“I-I thought yo-you said it was e-enough!” she said, between sneezes, as she flailed.
“Quiet. Someone’s coming.”
“I can’t! I can’t s-stop sneezing!”
“Oh. Right.” Claire set Sylvia down and silently crawled into another tree.
“Y-you can’t just d-ditch me! This is y-your fault!” shouted a teary-eyed Sylvia in a whisper.
“Good luck,” said Claire.
“You’re so mean!”
Ignoring the vixen, Claire climbed higher, stopping only after she found a well-hidden perch. She directed her eyes through a small hole in the canopy and kept them focused on the faraway pair. Both were beasts with tall four legged frames. Each had a human-like body at the front, featuring a second chest, a pair of arms, and a humanoid head. Centaurs. The pair wore breastplates and long frontal bubble skirts made of retractable sheets of steel that extended to their knees. A lever positioned near their humanoid waists controlled the pleated battledresses’ heights; they could be lowered down to their fetlocks, if they needed extra protection. Their rear legs were more exposed, featuring coverings primarily fashioned of leather. Only their greaves were metal, likely to save on expenses. The armour’s design was typical and likely of a Valencian origin.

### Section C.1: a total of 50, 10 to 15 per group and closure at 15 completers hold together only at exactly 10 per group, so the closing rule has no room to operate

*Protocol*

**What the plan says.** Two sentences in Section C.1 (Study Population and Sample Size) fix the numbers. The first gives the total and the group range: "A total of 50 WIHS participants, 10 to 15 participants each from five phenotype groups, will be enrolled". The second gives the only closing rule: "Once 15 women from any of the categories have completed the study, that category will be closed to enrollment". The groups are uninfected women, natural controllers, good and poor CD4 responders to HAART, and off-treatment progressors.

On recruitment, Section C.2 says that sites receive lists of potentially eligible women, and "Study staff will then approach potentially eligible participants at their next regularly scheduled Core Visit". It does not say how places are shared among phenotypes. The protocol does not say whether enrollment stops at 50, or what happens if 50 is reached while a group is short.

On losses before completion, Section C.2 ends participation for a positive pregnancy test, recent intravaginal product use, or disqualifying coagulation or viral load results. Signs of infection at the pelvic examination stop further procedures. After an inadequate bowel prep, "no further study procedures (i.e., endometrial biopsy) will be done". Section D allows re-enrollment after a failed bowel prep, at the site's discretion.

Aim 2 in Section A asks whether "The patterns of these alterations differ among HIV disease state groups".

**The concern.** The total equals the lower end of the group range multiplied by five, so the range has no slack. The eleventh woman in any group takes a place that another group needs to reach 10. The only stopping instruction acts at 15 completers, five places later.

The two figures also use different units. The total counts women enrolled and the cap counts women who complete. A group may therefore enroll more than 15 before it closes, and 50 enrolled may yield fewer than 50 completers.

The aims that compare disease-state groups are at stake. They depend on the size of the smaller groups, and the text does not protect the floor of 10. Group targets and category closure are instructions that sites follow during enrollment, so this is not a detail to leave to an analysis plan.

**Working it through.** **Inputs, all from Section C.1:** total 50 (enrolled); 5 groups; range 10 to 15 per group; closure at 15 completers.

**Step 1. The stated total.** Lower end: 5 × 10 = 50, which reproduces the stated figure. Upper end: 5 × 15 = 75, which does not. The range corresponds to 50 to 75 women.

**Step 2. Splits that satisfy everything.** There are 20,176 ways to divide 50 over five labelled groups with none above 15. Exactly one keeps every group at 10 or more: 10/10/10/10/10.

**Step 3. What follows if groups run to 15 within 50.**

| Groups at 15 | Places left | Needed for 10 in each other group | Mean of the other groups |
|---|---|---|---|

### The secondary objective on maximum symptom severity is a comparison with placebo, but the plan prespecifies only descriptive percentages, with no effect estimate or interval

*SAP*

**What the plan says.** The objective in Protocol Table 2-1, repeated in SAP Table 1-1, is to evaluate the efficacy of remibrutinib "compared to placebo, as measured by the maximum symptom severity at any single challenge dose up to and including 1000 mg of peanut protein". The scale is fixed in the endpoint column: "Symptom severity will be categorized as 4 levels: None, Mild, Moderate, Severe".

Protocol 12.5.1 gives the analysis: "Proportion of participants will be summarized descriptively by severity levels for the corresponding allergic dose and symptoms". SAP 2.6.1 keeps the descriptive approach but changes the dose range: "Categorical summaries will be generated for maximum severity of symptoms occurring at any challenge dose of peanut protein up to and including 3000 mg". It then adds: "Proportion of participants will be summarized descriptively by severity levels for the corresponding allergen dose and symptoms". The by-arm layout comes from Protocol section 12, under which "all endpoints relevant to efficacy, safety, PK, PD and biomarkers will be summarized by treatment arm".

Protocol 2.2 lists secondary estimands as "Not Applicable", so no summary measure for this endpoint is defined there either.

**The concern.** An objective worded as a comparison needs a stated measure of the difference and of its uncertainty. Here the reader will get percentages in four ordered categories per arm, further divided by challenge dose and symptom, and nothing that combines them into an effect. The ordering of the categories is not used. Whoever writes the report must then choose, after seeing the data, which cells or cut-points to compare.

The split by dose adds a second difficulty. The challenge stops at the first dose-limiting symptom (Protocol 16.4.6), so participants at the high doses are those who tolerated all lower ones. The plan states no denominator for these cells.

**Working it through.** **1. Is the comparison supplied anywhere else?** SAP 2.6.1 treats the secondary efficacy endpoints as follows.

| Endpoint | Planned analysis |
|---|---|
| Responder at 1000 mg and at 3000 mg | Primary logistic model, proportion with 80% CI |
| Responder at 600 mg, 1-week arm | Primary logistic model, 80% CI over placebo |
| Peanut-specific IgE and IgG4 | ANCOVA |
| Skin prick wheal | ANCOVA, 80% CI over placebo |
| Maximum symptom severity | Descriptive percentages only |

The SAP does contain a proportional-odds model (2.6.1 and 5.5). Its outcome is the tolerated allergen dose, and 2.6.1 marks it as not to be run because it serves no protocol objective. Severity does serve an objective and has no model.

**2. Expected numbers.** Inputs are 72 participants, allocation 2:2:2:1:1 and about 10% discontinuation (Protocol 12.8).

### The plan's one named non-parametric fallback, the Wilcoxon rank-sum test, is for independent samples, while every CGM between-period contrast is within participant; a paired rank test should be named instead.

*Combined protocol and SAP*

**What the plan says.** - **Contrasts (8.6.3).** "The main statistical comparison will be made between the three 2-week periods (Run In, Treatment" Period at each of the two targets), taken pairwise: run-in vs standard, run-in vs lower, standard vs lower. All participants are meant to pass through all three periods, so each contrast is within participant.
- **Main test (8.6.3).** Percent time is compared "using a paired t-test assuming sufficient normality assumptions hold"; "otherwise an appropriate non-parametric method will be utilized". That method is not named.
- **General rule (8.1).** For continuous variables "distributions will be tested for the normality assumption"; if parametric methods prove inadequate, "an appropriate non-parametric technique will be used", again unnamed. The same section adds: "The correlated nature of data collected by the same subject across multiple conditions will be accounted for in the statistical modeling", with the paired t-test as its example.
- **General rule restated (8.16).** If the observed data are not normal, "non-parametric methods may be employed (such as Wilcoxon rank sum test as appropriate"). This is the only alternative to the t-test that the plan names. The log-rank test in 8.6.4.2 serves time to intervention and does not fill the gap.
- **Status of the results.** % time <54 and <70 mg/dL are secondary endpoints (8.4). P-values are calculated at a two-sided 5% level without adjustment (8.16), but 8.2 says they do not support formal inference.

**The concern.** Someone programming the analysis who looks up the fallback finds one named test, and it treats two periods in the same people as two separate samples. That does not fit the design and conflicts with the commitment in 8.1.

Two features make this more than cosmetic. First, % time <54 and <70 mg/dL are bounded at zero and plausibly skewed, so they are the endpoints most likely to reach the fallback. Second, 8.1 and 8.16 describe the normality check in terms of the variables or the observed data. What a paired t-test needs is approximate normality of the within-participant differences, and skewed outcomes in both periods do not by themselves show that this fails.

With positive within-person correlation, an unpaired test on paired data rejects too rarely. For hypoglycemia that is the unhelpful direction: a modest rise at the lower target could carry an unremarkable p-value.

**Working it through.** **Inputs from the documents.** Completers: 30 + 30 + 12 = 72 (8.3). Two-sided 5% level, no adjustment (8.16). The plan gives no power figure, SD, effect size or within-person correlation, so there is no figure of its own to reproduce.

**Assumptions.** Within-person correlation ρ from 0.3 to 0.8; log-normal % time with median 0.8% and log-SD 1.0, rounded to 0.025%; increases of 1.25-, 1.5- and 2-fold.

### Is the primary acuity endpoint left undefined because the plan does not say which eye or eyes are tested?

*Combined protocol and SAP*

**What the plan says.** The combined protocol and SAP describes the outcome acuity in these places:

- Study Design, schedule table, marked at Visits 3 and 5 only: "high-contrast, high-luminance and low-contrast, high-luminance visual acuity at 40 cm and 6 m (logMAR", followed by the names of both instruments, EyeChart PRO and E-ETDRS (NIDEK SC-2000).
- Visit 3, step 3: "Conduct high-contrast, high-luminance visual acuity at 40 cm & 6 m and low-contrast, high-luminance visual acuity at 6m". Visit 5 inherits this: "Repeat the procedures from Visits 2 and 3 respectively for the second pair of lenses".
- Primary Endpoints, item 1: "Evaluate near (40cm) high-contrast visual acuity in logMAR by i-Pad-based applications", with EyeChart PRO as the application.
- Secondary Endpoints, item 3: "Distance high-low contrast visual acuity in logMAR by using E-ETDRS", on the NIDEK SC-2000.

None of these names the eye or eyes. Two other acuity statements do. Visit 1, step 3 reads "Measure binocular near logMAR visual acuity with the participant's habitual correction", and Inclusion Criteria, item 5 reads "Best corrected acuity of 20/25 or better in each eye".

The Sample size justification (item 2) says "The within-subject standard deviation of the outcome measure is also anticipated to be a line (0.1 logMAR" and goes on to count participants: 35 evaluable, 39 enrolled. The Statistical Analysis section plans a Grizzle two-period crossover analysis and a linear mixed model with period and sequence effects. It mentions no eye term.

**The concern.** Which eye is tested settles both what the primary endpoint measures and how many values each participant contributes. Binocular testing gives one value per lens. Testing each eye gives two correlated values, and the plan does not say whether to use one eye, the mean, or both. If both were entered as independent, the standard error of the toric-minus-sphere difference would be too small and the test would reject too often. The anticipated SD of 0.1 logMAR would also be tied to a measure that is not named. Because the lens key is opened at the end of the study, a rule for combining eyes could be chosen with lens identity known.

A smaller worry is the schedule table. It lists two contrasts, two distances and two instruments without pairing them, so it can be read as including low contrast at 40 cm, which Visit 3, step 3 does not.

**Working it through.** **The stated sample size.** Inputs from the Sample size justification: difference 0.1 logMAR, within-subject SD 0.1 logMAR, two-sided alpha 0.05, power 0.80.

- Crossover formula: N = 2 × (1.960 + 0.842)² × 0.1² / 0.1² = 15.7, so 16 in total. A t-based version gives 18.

“Think we should take a quick break?” asked the stallion.
He was a portly blonde with a pair of rounded glasses. His upper half looked fit as a fiddle, but there was no fooling Claire’s gaze. His horsier parts were far from average.
“We just took a break six hours ago,” said the mare. Unlike her companion, she wasn’t lacking in muscle or sporting any extra weight. Her whole body was thin, just like her tragically tiny ears.
“But this is the only watering hole in the area,” said the man. “If we don’t stop now, we’ll be without any water for the next day.”